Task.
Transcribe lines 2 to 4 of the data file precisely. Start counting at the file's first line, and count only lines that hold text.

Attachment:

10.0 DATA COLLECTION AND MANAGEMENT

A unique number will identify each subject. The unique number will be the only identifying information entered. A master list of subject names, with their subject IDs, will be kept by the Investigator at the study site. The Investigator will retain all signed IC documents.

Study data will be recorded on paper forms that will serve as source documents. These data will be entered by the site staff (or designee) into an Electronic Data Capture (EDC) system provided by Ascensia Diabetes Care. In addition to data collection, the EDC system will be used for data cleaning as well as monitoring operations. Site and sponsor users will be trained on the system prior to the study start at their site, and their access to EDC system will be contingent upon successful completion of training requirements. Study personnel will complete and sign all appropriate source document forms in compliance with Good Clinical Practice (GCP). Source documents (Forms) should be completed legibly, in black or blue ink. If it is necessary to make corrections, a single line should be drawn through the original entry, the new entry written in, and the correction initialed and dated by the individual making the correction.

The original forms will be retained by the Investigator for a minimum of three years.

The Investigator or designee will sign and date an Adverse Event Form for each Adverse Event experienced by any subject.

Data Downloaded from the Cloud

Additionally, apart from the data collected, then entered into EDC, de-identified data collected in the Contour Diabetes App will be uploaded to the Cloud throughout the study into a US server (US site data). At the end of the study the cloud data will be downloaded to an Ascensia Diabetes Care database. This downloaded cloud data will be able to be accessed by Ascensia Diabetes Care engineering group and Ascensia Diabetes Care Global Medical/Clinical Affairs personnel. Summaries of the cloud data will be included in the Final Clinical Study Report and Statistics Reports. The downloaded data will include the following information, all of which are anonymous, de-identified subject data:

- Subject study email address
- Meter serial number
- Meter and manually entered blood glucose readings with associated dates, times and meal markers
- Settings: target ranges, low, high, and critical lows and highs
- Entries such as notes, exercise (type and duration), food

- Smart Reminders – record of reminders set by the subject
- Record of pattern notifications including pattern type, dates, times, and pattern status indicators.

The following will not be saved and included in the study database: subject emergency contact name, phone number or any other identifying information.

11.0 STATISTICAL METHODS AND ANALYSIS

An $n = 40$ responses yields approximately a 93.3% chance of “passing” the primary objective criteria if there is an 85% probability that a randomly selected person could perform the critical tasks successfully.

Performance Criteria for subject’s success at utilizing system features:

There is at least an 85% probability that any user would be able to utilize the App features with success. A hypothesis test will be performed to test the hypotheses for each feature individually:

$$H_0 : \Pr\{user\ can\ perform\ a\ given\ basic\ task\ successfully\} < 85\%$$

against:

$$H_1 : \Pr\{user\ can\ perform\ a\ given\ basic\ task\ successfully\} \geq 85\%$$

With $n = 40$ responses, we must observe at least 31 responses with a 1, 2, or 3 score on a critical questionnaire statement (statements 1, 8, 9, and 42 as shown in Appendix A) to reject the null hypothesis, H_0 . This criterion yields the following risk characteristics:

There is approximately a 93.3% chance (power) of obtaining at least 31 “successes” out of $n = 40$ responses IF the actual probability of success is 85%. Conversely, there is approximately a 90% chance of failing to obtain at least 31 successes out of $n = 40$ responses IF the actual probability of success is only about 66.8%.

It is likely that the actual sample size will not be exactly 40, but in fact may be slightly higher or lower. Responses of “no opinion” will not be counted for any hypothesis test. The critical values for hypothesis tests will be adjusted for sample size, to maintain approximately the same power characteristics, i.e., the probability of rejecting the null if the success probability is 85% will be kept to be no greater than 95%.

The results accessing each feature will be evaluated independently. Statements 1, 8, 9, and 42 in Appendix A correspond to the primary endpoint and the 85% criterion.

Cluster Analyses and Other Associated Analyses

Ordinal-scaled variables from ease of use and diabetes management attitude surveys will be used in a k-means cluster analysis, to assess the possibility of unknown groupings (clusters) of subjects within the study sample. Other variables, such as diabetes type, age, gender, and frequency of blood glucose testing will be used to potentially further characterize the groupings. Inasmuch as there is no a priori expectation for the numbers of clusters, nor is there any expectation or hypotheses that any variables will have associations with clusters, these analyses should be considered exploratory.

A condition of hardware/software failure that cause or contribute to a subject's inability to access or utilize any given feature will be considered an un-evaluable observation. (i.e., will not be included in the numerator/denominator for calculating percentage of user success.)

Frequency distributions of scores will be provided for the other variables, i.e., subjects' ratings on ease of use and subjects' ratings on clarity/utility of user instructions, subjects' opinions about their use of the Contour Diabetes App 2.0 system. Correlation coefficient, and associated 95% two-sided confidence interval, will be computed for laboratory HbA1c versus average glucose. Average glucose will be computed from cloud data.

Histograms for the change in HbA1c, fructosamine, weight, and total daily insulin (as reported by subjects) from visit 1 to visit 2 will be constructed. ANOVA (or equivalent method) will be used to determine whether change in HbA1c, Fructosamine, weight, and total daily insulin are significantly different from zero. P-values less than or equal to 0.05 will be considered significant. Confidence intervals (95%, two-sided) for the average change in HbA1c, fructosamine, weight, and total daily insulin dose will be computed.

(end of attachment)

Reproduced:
A unique number will identify each subject. The unique number will be the only identifying information entered. A master list of subject names, with their subject IDs, will be kept by the Investigator at the study site. The Investigator will retain all signed IC documents.

Study data will be recorded on paper forms that will serve as source documents. These data will be entered by the site staff (or designee) into an Electronic Data Capture (EDC) system provided by Ascensia Diabetes Care. In addition to data collection, the EDC system will be used for data cleaning as well as monitoring operations. Site and sponsor users will be trained on the system prior to the study start at their site, and their access to EDC system will be contingent upon successful completion of training requirements. Study personnel will complete and sign all appropriate source document forms in compliance with Good Clinical Practice (GCP). Source documents (Forms) should be completed legibly, in black or blue ink. If it is necessary to make corrections, a single line should be drawn through the original entry, the new entry written in, and the correction initialed and dated by the individual making the correction.

The original forms will be retained by the Investigator for a minimum of three years.